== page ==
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Kevin O’Connor: Anti-energy protesters threat to first responders, taxpayers

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Pipeline protesters march through Minneapolis, Minn.

First responders work around the clock, keeping our communities safe, every day. They understand and accept the risks involved, as well as the long hours, rigorous physical requirements and constant training. However, many emergency workers are starting to face an unexpected hurdle and a new kind of threat: anti-energy protesters.

From New England to Louisiana, North Dakota to Virginia, Pennsylvania to Minnesota, anti-energy activists continue to escalate tactics, willing to do whatever it takes to impede the construction of lawfully permitted energy infrastructure projects.

In Pennsylvania, a group of protesters have continued to oppose the Mariner East 2 pipeline project. One woman set a fire near construction equipment and spread spoiled food around construction sites to attract wild animals.

Despite the numerous regulatory agencies ensuring a careful approval and construction process, protesters fervently press on, continuing to utilize tactics that risk their safety, as well as the safety and livelihood of construction workers, community members and local first responders.

In addition to posing a threat to themselves and innocent bystanders, anti-energy protesters’ actions often pull first responders off the street, forcing them to dedicate time and resources to cleaning up after their efforts and keeping them away from their other critical responsibilities in the community. First responders have a duty to protect and serve — but protesters take advantage of our essential emergency services at taxpayer expense.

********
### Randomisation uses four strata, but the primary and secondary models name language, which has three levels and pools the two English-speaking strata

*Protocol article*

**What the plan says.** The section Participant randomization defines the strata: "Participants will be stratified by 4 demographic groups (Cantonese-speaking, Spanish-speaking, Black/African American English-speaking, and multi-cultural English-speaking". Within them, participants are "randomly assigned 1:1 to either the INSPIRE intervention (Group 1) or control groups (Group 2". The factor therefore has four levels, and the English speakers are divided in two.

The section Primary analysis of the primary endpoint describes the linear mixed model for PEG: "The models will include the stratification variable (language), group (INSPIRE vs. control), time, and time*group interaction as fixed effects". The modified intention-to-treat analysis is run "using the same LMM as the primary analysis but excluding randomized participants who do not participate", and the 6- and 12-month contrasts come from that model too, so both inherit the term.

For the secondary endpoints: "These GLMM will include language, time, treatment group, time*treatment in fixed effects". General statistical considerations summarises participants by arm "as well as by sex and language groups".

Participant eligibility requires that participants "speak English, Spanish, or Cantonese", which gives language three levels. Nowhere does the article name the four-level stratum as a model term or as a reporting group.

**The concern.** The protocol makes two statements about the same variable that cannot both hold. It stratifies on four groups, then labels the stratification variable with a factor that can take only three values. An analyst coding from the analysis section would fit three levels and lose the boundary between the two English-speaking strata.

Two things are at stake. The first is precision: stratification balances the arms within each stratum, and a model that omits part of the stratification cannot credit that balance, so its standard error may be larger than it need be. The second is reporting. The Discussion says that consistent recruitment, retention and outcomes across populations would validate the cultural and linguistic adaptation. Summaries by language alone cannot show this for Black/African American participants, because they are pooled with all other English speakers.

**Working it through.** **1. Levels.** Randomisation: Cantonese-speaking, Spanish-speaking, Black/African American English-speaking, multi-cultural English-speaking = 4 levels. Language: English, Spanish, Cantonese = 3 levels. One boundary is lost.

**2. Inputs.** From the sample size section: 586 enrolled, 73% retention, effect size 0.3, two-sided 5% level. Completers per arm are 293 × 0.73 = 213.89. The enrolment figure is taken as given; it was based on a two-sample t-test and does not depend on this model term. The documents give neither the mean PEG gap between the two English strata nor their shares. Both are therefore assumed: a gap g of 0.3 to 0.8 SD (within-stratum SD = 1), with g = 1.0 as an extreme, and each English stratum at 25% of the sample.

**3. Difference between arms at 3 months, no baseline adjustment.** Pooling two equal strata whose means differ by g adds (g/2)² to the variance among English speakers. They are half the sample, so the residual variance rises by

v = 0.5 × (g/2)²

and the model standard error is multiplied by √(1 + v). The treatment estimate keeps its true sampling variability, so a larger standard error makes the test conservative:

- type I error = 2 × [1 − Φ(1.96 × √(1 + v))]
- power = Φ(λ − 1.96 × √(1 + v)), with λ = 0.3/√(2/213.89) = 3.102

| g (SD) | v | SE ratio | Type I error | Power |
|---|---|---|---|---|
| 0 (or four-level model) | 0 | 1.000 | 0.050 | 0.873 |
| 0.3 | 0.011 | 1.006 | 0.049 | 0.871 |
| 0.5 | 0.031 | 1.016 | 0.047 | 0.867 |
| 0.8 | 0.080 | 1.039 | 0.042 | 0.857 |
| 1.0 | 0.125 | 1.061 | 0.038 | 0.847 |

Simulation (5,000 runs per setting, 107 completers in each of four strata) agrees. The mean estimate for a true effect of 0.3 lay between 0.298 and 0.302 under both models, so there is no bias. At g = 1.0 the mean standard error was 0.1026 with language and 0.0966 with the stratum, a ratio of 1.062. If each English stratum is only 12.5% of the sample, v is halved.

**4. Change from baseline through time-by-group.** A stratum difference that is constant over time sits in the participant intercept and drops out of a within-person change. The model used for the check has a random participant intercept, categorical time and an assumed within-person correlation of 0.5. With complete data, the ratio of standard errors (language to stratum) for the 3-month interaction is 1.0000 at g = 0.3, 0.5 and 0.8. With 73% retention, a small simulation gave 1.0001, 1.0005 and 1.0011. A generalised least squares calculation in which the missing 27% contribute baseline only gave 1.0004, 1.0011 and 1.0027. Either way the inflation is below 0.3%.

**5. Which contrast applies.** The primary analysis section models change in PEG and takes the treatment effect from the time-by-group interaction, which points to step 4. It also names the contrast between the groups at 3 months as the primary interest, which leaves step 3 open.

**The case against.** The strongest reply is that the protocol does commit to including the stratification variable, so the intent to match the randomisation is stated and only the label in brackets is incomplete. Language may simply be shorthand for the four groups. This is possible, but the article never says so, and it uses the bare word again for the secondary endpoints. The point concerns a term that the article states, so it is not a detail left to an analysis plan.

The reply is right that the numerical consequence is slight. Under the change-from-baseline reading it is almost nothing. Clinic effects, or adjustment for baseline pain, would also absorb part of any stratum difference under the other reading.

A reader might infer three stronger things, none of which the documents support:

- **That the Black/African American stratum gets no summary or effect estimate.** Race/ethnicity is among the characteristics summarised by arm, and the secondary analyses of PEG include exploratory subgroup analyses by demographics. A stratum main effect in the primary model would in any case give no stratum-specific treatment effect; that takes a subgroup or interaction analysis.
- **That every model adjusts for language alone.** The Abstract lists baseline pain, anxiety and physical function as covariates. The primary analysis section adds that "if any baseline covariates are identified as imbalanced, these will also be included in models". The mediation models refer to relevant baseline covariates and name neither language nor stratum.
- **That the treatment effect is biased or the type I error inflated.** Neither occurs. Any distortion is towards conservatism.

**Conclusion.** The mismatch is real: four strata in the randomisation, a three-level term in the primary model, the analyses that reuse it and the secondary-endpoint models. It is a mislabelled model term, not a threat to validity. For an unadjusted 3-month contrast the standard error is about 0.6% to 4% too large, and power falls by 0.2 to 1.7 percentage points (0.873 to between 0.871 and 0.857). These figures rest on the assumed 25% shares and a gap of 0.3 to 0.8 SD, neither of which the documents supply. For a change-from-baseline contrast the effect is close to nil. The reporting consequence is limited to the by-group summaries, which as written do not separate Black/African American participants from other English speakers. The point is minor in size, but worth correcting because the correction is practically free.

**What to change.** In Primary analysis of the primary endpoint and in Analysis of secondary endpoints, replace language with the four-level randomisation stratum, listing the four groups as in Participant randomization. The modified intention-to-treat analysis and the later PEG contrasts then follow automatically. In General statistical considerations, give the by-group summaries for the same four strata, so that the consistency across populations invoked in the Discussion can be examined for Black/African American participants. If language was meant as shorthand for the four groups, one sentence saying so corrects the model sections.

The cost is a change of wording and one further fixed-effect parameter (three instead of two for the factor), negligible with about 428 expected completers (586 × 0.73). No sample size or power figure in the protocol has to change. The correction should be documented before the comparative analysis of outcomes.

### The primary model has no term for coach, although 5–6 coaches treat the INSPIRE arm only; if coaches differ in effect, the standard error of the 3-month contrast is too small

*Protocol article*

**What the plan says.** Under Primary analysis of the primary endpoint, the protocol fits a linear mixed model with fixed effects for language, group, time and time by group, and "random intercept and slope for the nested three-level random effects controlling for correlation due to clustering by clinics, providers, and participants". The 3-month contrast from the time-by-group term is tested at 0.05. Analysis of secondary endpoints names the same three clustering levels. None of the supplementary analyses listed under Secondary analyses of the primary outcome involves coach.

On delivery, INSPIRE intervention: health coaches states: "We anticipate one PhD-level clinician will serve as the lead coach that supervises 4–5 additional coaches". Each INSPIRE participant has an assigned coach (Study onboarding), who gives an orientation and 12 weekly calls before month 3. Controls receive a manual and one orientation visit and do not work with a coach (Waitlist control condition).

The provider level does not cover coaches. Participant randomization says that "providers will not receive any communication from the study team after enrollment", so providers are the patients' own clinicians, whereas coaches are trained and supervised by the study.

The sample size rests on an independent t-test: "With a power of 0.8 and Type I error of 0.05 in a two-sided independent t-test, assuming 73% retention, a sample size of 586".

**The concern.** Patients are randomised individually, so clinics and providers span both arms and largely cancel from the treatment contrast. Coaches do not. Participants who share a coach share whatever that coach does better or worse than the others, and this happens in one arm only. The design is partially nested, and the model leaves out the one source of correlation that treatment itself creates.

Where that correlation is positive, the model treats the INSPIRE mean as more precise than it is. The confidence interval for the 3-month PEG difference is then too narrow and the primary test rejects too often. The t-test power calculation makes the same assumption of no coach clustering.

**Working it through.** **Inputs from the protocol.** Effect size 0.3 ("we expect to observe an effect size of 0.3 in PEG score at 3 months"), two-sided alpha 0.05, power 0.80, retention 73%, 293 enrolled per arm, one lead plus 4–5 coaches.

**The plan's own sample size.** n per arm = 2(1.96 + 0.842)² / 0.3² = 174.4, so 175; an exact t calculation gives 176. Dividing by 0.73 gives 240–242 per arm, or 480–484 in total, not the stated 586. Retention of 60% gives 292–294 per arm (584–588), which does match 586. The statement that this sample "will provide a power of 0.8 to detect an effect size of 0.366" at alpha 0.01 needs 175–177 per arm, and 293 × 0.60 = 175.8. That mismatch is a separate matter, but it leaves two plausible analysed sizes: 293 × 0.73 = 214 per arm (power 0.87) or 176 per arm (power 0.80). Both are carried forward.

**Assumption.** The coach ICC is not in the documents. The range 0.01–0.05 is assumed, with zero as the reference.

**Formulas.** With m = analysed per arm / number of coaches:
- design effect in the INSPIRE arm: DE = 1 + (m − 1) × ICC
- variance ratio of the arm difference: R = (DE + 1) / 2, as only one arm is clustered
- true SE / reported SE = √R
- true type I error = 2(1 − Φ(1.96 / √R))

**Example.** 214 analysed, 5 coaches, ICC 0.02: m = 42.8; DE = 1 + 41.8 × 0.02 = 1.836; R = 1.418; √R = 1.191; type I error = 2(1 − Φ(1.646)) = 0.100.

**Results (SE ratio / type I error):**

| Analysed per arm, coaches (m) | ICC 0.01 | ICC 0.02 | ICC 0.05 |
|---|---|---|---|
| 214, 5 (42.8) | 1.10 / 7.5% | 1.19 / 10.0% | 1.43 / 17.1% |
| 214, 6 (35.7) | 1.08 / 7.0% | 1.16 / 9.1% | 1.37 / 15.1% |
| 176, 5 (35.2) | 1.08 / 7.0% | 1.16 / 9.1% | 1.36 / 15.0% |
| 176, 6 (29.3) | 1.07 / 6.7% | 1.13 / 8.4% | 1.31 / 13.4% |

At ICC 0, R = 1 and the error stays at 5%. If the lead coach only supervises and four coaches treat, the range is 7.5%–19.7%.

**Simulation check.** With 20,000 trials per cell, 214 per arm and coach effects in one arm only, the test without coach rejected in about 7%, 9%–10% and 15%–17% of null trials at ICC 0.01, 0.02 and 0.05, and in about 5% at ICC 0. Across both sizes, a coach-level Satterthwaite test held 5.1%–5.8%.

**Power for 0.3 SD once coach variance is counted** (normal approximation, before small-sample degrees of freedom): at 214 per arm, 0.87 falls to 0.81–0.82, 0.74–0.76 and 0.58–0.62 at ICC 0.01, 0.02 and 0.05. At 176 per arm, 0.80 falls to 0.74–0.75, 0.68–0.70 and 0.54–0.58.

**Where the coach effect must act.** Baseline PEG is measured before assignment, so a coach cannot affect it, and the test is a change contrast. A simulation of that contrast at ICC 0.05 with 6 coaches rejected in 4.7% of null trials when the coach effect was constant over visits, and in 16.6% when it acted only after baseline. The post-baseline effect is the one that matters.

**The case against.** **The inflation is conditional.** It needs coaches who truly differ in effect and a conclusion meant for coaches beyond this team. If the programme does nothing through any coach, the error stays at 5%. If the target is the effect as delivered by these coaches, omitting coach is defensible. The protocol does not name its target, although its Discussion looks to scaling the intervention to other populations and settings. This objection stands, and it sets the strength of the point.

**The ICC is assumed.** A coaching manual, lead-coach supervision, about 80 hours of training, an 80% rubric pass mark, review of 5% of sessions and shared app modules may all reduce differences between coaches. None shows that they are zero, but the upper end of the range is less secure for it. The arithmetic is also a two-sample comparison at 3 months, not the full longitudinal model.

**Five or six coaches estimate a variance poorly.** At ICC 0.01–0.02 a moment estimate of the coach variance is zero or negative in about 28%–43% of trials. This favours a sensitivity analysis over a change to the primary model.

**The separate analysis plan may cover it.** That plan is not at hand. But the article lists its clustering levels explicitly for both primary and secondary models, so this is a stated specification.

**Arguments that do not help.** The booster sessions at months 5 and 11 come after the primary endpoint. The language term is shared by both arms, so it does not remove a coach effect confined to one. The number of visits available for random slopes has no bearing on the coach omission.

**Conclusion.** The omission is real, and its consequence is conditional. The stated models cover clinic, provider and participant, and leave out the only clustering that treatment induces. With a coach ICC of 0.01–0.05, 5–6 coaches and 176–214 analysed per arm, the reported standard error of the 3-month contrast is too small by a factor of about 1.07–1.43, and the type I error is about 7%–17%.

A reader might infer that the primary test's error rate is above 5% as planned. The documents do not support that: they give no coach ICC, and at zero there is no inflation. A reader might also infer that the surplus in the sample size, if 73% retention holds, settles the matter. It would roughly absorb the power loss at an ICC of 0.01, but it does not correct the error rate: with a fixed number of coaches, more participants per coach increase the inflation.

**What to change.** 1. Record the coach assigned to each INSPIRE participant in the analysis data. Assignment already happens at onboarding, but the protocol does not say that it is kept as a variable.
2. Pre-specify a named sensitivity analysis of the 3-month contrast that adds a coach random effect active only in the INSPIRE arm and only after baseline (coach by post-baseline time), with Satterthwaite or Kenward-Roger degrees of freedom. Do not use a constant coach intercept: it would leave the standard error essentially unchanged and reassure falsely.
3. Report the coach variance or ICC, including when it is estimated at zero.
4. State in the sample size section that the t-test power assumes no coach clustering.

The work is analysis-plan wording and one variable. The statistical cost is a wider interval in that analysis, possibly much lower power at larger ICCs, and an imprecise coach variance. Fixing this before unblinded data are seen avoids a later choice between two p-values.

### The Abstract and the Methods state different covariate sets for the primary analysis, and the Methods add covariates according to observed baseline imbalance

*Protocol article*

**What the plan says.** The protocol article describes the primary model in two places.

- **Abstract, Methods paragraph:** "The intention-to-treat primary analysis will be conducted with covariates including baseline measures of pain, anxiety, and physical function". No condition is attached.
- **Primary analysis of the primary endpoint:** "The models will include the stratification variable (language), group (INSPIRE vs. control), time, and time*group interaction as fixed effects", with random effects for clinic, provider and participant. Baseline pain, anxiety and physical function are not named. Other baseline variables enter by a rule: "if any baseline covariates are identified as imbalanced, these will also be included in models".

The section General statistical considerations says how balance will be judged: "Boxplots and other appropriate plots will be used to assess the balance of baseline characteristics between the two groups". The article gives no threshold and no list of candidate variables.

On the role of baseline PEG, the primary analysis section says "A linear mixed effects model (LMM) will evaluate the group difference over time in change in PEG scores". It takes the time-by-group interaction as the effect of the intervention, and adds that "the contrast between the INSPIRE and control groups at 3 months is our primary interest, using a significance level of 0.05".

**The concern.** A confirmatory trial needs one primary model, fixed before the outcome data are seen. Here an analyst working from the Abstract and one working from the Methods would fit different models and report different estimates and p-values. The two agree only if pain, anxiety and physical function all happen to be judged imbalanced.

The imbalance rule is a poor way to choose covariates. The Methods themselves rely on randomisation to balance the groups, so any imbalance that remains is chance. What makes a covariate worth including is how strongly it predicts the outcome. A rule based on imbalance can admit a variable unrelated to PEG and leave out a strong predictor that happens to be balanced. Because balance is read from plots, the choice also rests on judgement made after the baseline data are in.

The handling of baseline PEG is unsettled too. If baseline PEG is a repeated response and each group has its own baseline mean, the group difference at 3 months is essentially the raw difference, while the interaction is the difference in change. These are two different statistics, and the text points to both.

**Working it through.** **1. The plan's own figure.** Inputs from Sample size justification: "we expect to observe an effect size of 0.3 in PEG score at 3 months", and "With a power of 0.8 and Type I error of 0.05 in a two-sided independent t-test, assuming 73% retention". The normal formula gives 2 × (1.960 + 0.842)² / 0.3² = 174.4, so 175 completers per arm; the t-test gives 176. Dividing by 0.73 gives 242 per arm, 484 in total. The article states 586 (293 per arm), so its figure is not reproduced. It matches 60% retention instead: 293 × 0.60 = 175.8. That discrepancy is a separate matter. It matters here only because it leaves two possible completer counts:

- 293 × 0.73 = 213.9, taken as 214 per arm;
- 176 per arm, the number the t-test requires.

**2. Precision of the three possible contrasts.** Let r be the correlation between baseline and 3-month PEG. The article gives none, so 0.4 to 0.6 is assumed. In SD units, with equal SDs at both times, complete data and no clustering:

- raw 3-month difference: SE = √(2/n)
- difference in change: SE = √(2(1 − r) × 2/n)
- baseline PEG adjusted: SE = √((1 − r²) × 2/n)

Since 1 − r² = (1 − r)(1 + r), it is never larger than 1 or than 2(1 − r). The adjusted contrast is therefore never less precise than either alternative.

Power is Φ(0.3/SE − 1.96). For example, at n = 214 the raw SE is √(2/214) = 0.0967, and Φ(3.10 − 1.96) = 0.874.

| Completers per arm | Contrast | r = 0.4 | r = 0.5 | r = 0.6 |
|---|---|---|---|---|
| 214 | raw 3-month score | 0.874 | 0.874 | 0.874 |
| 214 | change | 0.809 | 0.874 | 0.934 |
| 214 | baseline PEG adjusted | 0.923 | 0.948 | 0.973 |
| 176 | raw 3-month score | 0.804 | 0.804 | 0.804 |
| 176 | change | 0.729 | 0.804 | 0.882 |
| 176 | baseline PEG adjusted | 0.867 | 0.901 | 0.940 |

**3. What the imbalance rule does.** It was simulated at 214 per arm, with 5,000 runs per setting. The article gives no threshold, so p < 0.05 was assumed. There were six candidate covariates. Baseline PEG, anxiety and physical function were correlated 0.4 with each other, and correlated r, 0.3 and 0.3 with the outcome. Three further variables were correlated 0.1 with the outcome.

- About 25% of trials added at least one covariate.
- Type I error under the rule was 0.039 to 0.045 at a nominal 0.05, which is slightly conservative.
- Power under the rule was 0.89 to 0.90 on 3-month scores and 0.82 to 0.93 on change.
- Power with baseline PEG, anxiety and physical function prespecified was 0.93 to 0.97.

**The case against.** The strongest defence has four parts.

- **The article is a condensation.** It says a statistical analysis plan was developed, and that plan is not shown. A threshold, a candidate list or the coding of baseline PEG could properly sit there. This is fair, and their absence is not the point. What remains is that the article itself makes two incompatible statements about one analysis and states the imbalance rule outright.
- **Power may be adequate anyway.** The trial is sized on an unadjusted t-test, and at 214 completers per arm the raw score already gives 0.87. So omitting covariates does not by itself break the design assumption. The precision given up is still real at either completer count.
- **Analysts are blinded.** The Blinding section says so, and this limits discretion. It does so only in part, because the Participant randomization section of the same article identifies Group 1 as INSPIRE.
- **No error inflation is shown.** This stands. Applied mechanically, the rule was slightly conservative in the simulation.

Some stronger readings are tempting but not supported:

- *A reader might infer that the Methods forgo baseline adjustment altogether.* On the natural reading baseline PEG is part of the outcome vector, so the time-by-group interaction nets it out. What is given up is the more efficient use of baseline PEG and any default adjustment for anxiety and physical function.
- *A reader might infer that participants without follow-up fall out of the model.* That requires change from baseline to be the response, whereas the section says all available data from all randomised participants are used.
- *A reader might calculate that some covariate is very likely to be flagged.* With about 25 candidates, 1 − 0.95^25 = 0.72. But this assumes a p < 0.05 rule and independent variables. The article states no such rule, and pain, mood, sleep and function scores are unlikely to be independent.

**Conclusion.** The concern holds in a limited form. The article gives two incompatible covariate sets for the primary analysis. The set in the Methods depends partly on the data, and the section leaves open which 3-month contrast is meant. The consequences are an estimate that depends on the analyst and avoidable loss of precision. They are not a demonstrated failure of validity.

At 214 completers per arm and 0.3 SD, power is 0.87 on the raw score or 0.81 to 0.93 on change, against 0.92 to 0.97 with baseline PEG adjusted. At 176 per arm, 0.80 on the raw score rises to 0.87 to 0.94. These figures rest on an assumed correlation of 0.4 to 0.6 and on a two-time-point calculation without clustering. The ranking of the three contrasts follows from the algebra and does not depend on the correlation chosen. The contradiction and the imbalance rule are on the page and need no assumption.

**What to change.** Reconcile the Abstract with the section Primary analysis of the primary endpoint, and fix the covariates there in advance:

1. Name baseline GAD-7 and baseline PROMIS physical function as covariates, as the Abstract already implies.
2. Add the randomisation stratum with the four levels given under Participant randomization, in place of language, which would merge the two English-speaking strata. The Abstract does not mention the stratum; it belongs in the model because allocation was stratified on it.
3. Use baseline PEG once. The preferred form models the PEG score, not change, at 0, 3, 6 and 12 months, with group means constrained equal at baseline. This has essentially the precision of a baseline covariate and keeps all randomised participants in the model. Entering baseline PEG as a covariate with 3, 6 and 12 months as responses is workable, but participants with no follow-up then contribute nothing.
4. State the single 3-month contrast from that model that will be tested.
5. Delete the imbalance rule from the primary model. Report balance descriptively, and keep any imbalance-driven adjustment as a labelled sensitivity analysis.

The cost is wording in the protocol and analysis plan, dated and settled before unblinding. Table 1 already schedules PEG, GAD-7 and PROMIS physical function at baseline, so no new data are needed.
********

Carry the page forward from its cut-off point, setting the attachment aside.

Law enforcement in Louisiana have faced resistance from vigilante protesters in the swamps where the Bayou Bridge Pipeline is nearing completion. Throughout the past several months, protesters have chained themselves to equipment, scaled construction cranes, blocked access roads, fought with police and climbed up in trees directly in the path of construction and refused to come down.

In Minnesota, law enforcement recently spent nearly 2½ hours trying to disperse a crowd of more than 100 people who blocked streets in a small town to express their opposition to an oil line.

Then there were the Dakota Access Pipeline protests. In late 2016 and early 2017, protesters from around the country descended on North Dakota’s Morton County in an attempt to stop construction of the pipeline. Protesters used aggressive and violent tactics, including burning vehicles, building roadblocks and lighting them on fire, damaging bridges, and fighting with police. Law enforcement reinforcements were called in from around the country to assist. Police, fire, and cleanup costs are estimated to have cost the county nearly $40 million. Now, the pipeline has been safely operating for more than a year, carrying over 500,000 barrels of crude oil per day to consumers across the country.

Surely, freedom of speech and the right to assemble are critical bulwarks of our democracy, but there is an appropriate time and place for protest. Our economy, industry and local first responders are paying the price for anti-energy protesters’ tactics. Let’s put an end to these risky games before other innocent bystanders get hurt in the process.

Kevin O’Connor is a retired Baltimore County firefighter who also led the governmental affairs and public policy division of the International Association of Fire Fighters. He is associate editor of Firehouse Magazine.